In 1998 I sent out a questionnaire to all English-speaking members of the IDAA (~1700 members) and received responses back from about 250 individuals (some were from those of you reading this!) My questionnaire asked them to describe their usual diet, medication, exercise routines, and most importantly, specific alterations made for a variety of sports and recreational physical activities. They were also asked to indicate their use of current and past exercise guidelines. The Diabetic Athlete is a compilation of these experiences (as well as some general recommendations) that each of you can hopefully use to more easily attain better blood sugar control while doing any type of physical activity.
The first part of The Diabetic Athlete covers the exercise basics. I have always found that knowledge is power when it comes to managing diabetes. I searched out information for years, finally resulted in my earning of a doctoral degree in Exercise Physiology from the University of California, Berkeley! While you do not need a Ph.D. to understand how your body adapts to exercise, you do need to understand the basics in order to make knowledgeable and safe changes in your diet or medications.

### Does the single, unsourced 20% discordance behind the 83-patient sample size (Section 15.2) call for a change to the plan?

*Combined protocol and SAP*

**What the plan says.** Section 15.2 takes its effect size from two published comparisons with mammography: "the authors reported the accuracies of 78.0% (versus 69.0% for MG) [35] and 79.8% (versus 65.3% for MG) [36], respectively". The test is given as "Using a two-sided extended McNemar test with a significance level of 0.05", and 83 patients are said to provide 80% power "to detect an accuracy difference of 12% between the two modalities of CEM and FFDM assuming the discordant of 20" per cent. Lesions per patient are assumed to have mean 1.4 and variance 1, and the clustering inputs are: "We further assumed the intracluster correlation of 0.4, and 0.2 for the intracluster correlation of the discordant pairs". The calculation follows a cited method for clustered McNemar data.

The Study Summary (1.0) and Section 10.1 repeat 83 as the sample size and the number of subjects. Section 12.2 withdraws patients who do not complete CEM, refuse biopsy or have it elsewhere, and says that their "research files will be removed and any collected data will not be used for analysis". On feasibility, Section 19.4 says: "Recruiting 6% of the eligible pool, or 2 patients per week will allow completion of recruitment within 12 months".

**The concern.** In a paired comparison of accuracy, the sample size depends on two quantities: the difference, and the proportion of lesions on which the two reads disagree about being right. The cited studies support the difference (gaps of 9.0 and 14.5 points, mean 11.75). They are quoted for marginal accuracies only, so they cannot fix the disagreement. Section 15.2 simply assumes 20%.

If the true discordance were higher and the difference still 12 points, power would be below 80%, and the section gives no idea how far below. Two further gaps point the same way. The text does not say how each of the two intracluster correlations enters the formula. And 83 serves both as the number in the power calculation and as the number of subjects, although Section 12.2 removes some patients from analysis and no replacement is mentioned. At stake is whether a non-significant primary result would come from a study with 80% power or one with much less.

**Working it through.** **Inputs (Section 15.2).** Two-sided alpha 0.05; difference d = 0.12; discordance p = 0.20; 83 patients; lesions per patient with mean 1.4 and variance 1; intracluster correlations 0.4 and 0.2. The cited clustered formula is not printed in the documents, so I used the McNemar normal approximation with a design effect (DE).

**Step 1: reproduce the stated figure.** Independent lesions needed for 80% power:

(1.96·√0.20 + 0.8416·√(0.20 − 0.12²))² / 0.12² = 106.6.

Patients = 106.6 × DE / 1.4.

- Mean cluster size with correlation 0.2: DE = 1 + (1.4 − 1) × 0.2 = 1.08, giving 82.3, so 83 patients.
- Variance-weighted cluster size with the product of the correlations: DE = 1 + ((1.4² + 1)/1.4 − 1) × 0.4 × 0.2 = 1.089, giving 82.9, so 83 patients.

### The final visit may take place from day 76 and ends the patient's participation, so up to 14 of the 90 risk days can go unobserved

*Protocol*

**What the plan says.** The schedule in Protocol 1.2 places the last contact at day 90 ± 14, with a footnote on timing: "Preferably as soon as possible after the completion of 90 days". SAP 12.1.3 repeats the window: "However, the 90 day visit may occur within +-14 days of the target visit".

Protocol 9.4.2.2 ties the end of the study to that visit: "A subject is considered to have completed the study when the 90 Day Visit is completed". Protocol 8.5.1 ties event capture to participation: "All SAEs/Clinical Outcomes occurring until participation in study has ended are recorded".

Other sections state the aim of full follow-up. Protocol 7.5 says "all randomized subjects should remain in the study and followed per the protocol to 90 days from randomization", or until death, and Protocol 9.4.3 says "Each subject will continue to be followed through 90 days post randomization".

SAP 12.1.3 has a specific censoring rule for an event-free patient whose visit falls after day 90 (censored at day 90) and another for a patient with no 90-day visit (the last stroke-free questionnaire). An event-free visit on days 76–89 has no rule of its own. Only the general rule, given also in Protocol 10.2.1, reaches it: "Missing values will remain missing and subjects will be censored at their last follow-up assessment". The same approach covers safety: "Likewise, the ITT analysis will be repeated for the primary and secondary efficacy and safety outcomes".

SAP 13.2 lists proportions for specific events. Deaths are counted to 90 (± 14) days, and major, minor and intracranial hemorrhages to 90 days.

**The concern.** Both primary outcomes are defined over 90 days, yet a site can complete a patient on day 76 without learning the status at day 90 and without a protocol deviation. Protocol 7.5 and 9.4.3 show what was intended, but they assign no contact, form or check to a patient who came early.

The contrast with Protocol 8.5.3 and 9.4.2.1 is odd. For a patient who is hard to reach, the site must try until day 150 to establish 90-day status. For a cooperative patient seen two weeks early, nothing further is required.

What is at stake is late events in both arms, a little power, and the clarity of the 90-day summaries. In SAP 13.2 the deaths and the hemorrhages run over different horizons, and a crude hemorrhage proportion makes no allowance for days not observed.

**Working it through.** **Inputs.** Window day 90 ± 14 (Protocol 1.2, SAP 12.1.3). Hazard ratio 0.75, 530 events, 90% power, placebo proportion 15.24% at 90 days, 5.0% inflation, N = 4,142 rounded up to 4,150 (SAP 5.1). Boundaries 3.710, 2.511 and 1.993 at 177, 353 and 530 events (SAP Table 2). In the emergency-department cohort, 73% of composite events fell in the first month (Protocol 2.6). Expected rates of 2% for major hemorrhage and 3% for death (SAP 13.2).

The first chapter deals with the basics of exercise prescription: how to monitor your exercise intensity, what type of exercise to do, how often to exercise, and for how long. If you really want to have gains in your fitness and endurance, you will benefit from understanding how to work out properly. Your workout intensity determines alot of the overload on your muscles and your subsequent fitness gains. Warm-ups and cool-downs are important for all athletes, but especially for diabetic athletes who may have some unique diabetes-related concerns.
The second chapter is key to understanding your blood sugar response to any activity. Once you can determine what energy systems and fuels your body uses during exercise, then you can almost predict what your blood sugar response will be and what actions you need to take during and following the activity. It is also important to understand how circulating levels of insulin can alter your normal response to an activity, and what kind of an effect chronic training has on fuel utilization.